Among the many, many disgusting habits dogs have, very few are worse than their tendency to eat poop. Rabbit poop appears to be some sort of canine delicacy, judging from the number of dogs who gleefully wolf down this snack.
Difficult as it is for us humans to fathom why bunny poop is so irresistible, let us attempt to understand our canine buddies and their strange habits.
The Lowdown on Rabbit Poop
Rabbits expel two kinds of substances from their rear end: fecal pellets and cecotropes.
Rabbit fecal pellets are dry, odorless, almost perfectly round spheres the size of peas or garbanzo beans. They’re dry and have a friable consistency. This means they hold their shape well but when pressure is applied, they crumble into what resembles sawdust.
Fecal pellets consist mostly of material that has been sucked dry of nutrients. Since rabbits in the wild eat mostly grass and other plants, their feces are chockful of fiber.
Cecotropes are pungent, moist, and soft berry-like clusters of partially digested material that is extremely high in Vitamin B, healthy gut bacteria, and other nutrients. These are products of the cecum, a part of the large intestine that has microbes to help extract nutrients from food that the rabbit’s body can’t do on its own.
Cecotropes are eaten fresh off the rabbit’s butt. As gross as that may sound, bunnies who are prevented from doing this become sickly and malnourished.
For the rest of the article, rabbit poop will refer only to fecal pellets because this is what dogs are exposed to. While we are sure dogs would gobble nutrient-rich, smelly cecotropes if given the chance, rabbits make sure to keep those for themselves by eating them immediately.
Why Dogs Love A Good Rabbit Poop Snack
There are a number of reasons your dog might choose to eat rabbit poop. Here are the common ones:
Because something is lacking in their diet
Your dog may not be getting the nutrients she needs, hence she tries to look for it by eating other things.
It could be that your dog’s regular dog food is not providing the right levels of macronutrients and micronutrients needed at her particular life stage.
It could also be that your dog has a problem with her digestive system. Parasites could be stealing nutrients from her food, drugs she is taking could be decreasing gut motility, hormonal issues could be interfering with the production of digestive enzymes, among others.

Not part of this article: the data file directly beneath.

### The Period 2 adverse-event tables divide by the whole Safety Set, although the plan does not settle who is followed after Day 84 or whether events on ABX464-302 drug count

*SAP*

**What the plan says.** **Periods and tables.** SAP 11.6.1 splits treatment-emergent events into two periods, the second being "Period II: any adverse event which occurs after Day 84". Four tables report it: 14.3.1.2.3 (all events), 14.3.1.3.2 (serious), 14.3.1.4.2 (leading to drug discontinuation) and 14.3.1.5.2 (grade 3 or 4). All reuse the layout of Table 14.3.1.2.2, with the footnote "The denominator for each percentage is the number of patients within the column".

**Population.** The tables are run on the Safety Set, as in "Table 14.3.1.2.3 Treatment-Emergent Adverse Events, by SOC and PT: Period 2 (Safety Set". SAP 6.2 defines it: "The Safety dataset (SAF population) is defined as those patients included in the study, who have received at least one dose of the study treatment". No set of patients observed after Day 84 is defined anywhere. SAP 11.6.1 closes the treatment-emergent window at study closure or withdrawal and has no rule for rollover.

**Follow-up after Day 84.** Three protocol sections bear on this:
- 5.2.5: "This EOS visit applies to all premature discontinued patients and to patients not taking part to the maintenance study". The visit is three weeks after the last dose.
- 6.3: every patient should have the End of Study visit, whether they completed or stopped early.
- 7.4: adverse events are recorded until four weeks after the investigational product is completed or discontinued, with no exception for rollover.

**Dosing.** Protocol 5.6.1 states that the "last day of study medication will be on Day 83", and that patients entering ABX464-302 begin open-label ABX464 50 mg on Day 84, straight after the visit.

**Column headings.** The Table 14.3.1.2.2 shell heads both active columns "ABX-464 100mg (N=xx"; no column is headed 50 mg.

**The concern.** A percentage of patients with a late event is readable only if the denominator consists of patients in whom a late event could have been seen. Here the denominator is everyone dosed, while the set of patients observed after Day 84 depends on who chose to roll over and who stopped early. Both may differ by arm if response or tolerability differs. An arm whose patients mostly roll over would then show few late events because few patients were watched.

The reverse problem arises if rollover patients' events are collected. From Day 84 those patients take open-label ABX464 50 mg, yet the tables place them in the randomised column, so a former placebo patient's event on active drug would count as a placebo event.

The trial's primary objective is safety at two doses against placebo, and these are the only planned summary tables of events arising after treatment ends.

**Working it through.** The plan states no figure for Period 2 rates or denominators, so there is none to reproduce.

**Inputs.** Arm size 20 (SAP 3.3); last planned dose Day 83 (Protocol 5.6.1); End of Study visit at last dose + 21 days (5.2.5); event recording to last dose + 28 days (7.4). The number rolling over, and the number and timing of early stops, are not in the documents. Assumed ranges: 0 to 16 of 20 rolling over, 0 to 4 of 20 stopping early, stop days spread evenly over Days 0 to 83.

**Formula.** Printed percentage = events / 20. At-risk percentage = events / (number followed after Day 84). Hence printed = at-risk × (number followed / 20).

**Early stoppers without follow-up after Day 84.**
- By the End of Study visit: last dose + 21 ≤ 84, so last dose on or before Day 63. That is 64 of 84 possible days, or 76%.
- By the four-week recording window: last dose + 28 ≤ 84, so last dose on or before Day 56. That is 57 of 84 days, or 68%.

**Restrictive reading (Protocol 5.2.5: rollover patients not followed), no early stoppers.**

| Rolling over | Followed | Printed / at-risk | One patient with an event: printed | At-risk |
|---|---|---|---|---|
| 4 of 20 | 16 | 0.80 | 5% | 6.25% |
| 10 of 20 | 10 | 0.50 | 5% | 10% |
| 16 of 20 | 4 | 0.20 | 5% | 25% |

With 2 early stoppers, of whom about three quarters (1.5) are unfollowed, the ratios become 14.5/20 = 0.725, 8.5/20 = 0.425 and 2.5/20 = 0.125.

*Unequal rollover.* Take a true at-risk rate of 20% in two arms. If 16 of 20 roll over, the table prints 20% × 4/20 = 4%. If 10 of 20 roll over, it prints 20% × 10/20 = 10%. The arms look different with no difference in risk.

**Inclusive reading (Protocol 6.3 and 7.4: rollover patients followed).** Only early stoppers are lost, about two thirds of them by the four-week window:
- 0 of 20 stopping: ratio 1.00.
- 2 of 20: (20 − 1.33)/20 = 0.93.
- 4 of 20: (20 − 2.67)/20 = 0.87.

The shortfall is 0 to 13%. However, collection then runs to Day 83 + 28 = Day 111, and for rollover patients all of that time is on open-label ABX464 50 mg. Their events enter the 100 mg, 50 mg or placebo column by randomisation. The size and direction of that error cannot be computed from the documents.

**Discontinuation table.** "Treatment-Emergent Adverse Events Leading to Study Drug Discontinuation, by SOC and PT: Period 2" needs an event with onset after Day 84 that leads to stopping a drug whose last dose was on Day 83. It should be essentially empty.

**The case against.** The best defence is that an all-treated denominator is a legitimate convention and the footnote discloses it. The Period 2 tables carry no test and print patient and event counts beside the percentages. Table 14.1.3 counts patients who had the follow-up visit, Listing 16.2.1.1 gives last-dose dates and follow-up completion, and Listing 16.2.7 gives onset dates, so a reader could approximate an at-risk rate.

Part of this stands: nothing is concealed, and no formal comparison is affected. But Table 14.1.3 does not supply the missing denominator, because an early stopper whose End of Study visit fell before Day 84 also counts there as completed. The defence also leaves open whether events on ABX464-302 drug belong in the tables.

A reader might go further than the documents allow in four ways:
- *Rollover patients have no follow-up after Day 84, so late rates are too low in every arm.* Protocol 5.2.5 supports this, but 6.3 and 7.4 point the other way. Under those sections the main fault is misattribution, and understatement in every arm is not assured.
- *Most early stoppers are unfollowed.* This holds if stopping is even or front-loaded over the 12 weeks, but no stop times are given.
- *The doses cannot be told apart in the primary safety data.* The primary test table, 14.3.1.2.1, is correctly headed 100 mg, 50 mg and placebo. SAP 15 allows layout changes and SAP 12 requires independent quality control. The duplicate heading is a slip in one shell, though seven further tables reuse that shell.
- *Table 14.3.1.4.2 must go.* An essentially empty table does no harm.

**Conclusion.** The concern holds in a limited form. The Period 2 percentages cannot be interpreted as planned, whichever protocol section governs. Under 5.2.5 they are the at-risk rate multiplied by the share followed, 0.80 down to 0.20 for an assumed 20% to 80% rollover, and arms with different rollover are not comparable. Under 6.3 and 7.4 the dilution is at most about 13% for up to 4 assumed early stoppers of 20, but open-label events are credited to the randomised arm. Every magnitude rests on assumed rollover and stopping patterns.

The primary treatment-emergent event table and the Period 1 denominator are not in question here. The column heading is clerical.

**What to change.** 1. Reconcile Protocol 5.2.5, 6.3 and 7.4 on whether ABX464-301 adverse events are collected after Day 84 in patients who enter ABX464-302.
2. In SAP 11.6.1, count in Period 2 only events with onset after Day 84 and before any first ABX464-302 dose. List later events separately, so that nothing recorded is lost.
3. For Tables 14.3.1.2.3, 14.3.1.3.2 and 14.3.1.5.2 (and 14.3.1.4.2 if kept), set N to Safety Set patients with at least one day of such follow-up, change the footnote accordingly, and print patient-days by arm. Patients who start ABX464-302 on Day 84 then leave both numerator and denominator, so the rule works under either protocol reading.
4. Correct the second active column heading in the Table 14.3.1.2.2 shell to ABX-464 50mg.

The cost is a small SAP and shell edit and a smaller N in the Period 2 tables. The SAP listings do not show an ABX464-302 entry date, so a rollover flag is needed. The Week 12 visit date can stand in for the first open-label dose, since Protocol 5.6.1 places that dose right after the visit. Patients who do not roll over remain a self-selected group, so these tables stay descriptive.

Studies show that male dogs eat more poop after castration. This may be because the removal of their testosterone-producing body parts leaves them looking for other sources of the hormone.
To know for sure what the problem is, it would be best to see a veterinarian. Supplements or change of food can help address deficiencies in the diet, while treatments for digestive system issues will differ depending on what the problem is.
Because it is hardwired in their DNA
Up until a couple of centuries ago, dogs and their wolf ancestors lived in packs. Scientists believe that eating poop, whether their own or another animal’s, was a way to survive.
In times when food was scarce, dogs had to resort to eating whatever they could get nutrition from. Because beggars can’t be choosers, they had to eat poop. Though feces have already been digested and most of its nutrients absorbed by the previous animal, there may still be a little left for the dog to metabolize. Over time, it is hypothesized that dogs came to associate poop as food.
So even if our modern-day dogs are spoiled rotten by their humans and have never experienced hunger, their brain might still be hardwired to think that poop is still an acceptable snack.
Other scientists believe that eating stools may be a way to protect pack members from intestinal parasites. Eating poop that may contain harmful organisms prevents the spread to the rest of the pack. So there is a possibility that your dog could be eating rabbit poop to protect you!
Because it helps relieve stress
Some studies find that dogs with anxiety disorders are more likely to eat feces. This points to a possible correlation between eating poop and stress relief.
It may be that dogs who are bored or get little stimulation become easily excited when they find little treats left in the grass. The novelty alone makes them more likely to gobble it up.
But note that there are other, more sanitary ways to calm dogs down. Giving your dog playtime, exercise, and mental stimulation can help lessen your dog’s anxiety.
Because it’s a good way to get your attention
Dogs love to do things that make us engage with them. They love to interact with us and see our reactions. So when you scream and run to them after they eat rabbit poop, they associate the behavior with a response from you. And there’s nothing a dog loves more than attention (of any kind) from her favorite human!
Is Rabbit Poop Dangerous To My Dog?
While eating rabbit poop is pretty gross, your dog is unlikely to be harmed by eating it. Parasites that affect rabbits do not cause disease in dogs.
If your dog ingests a large amount of rabbit poop, the sudden change in diet can lead to vomiting and diarrhea. This is likely to pass within a day or two. If it persists, it would be wise to visit your vet.
But note that the presence of bunny stool means the presence of rabbits. And this is where the risk of your dog getting sick increases.
Parasites like tapeworms that lodge in the muscles of rabbits may infect your dog if it eats bunny meat. Decomposing rabbit flesh, which also appears to be a canine delicacy, could be a breeding ground for parasite eggs and bacteria.
Rabbits also carry ticks and fleas. These not only latch on your dog to suck on their blood and wreak havoc on their coat, but they also transmit diseases.